Fernando de Napoli (a fitting namesake), Ciro Ferrera, Salvatore Bagni and of course Careca were just a few of the acquisitions who aided in the development of the team in the mid to late eighties. Along with Maradona there was another significant arrival that turned the Calcio landscape on its head, the instalment of Ottavio Bianchi as coach in 1985 replacing Rino Marchesi. He brought an efficient nature to the club and gave them impetus to play an attractive brand of football. He drilled his players with duties and tactics that would engineer wins. He was an Italian tactician who had an affiliation to the club as a former player. Therefore it was fitting that he brought the club its most glorious period of success in its existence.
He along with his players instigated the progress of the club in the 1985/86 season where they astonishingly finished in third place. Their northern counterparts were disgruntled by their progression and were even served a piece of humble pie as Napoli ended a 13 year hoodoo against Juventus by beating them 1-0 via a Maradona curler at the Stadio San Paolo. That without a doubt was a defining moment in the club’s history. Juventus were the heavyweights of Italian football and the unfashionable southerners stamped their mark at the expense of their northern counterparts – thus announcing themselves to the world. It can be argued that victory was more of a statement than the acquisition of El Diego, but of course had it not been for his arrival then history may never have been written.
The 1986/87 campaign is where football in southern Italy witnessed its most impeccable period in its history. Napoli – a club that was not supposed to be taken seriously – became Scudetto winners. Partenopei had faced adversity on so many occasions and overcome it with the sweet taste of victory as the Neapolitans took to the streets of Naples in mass jubilation. The Azzurri became the first southern club to snatch the title away from the clutches of the northern giants. Not only that, they done the double by winning the Coppa Italia. It was three years of hard work and belief that culminated into the most beautiful year in the club’s history. More success was to follow on the European scene with the UEFA Cup but the realisation and the inaugural bow of becoming national champions was as sweet as it could get. The Neapolitan people could never have envisaged what transpired over the course of those three years which was seemingly sprinkled with magic stardust by El Diego. He became more than just a footballer in Naples, he became an adopted local, an ambassador, a messiah. Napoli’s name was etched into Calcio history. They were champions.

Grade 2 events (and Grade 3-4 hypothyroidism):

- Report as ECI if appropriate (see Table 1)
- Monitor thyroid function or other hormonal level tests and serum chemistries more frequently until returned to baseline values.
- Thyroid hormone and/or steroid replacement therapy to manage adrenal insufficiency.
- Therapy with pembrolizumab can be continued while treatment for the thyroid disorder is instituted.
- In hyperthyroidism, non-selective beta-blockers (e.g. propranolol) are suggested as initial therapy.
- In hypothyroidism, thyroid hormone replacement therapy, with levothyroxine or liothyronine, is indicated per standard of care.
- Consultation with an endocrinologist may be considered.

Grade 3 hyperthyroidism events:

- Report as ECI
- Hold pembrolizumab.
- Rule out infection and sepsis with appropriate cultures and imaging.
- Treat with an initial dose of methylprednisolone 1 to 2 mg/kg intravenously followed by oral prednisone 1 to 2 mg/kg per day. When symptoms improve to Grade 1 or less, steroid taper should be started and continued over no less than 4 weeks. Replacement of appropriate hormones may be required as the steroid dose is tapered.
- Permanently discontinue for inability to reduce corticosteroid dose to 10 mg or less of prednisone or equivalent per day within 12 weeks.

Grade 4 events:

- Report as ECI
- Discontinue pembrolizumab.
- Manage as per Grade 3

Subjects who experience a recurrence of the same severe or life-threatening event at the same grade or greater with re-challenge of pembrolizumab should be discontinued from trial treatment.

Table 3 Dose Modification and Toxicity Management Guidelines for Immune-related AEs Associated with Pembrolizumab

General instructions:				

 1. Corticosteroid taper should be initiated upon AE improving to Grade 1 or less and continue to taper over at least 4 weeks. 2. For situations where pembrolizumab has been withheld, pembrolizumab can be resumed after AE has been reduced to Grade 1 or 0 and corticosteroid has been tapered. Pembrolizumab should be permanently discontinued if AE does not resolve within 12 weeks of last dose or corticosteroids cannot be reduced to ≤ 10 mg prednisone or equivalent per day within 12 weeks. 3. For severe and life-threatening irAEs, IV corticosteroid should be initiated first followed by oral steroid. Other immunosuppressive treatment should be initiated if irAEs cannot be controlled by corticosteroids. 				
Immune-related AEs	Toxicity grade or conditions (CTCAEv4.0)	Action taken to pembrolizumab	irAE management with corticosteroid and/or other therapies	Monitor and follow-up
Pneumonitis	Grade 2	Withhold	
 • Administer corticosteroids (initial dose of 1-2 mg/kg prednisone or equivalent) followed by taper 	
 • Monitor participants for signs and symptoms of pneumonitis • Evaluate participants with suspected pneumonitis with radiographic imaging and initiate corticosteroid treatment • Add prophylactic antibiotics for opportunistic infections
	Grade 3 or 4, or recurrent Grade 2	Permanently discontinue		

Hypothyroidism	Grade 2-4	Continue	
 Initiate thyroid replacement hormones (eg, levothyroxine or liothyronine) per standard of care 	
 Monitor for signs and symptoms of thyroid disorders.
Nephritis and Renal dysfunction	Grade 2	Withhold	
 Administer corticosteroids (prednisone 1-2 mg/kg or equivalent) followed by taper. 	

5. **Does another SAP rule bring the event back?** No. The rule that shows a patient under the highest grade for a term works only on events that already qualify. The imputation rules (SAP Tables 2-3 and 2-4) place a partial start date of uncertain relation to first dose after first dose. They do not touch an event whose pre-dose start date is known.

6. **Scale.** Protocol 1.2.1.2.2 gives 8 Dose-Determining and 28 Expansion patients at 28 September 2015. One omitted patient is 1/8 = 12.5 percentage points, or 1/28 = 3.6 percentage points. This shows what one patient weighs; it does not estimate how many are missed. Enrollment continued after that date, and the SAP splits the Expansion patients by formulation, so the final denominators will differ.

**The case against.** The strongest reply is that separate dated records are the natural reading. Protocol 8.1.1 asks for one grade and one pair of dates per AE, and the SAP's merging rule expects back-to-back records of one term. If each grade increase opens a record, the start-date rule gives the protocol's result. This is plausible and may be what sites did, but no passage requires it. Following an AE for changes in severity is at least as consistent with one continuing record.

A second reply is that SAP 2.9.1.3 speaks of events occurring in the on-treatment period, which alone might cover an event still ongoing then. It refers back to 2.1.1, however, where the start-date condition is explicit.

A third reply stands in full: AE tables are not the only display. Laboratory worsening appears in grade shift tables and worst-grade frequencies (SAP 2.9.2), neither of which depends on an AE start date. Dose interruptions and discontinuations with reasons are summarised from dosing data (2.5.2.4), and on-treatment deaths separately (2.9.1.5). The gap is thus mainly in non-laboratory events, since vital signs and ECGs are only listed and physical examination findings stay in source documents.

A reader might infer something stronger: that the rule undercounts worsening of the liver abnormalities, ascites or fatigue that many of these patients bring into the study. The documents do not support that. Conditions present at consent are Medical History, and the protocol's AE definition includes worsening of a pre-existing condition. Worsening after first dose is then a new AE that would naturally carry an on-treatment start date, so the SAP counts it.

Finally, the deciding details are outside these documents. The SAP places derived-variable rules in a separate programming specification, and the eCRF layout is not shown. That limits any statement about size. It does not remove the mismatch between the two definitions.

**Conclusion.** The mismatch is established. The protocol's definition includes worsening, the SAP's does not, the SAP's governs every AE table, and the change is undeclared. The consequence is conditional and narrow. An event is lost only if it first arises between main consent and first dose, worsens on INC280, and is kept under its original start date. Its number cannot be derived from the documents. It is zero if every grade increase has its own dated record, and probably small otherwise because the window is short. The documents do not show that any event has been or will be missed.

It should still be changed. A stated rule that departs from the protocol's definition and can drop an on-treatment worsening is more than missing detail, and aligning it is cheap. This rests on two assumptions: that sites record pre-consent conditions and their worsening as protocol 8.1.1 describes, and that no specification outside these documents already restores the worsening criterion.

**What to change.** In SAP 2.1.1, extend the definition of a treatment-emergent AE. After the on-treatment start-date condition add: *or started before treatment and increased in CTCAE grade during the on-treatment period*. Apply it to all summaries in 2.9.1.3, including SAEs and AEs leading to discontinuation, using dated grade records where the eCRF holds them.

The Brazilian Careca and Maradona conjured up a telepathic understanding that was seemingly unbreakable. They were a delight on the pitch as they worked in tandem with one another orchestrating the play in the final third. Careca arrived in the summer of 87 and the club pushed on by clinching European glory with the UEFA Cup and another Serie A title in 1990 with Alberto Bigon as coach.